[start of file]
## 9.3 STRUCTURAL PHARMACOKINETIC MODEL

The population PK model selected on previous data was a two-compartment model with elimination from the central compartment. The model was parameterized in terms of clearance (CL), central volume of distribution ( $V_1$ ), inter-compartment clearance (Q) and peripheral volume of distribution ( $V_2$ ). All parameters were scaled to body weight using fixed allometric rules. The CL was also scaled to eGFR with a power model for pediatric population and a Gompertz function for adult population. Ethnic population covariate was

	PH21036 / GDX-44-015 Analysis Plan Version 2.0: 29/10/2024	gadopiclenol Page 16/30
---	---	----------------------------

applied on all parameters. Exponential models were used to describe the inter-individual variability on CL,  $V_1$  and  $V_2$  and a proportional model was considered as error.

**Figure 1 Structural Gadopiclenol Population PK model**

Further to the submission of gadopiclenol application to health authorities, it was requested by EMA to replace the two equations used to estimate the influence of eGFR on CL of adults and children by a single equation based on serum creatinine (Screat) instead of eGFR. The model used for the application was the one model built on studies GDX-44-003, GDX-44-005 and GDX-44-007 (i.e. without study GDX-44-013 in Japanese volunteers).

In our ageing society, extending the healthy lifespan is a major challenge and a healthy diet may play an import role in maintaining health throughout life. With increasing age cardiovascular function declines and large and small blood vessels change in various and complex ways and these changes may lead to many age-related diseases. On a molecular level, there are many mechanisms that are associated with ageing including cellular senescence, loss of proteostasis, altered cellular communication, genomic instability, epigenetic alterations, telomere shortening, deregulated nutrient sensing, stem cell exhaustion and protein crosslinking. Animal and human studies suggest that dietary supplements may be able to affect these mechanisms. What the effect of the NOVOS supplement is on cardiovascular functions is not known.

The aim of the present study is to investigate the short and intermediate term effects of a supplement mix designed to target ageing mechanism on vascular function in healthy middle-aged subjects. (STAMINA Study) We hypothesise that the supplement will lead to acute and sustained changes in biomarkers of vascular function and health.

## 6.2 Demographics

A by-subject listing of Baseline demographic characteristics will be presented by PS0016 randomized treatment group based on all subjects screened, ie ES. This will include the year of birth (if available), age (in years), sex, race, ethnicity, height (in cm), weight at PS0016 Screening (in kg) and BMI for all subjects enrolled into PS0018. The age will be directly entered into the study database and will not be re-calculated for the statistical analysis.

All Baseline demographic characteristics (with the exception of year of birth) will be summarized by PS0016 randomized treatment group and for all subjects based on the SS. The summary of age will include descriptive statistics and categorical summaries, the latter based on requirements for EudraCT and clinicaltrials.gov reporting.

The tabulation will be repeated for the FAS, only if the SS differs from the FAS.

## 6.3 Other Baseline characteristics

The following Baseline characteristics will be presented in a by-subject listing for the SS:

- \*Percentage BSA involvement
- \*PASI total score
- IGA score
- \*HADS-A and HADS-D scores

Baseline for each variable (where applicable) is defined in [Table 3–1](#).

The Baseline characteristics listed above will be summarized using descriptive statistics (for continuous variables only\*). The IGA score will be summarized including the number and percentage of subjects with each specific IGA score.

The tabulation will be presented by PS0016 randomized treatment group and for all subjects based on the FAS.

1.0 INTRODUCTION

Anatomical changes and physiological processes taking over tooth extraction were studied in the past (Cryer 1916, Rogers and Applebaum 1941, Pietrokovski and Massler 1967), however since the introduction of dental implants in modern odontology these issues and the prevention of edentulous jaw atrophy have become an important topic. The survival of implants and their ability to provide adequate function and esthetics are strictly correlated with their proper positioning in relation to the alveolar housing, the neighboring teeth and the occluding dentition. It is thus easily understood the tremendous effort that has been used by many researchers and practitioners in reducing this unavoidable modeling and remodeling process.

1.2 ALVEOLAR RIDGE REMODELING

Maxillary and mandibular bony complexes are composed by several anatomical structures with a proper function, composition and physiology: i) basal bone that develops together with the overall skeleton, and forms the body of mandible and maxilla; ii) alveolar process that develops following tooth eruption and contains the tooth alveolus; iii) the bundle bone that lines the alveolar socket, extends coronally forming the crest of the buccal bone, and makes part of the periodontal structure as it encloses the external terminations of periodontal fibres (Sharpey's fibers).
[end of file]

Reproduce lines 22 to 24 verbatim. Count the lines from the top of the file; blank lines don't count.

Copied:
The tabulation will be presented by PS0016 randomized treatment group and for all subjects based on the FAS.

1.0 INTRODUCTION

Anatomical changes and physiological processes taking over tooth extraction were studied in the past (Cryer 1916, Rogers and Applebaum 1941, Pietrokovski and Massler 1967), however since the introduction of dental implants in modern odontology these issues and the prevention of edentulous jaw atrophy have become an important topic. The survival of implants and their ability to provide adequate function and esthetics are strictly correlated with their proper positioning in relation to the alveolar housing, the neighboring teeth and the occluding dentition. It is thus easily understood the tremendous effort that has been used by many researchers and practitioners in reducing this unavoidable modeling and remodeling process.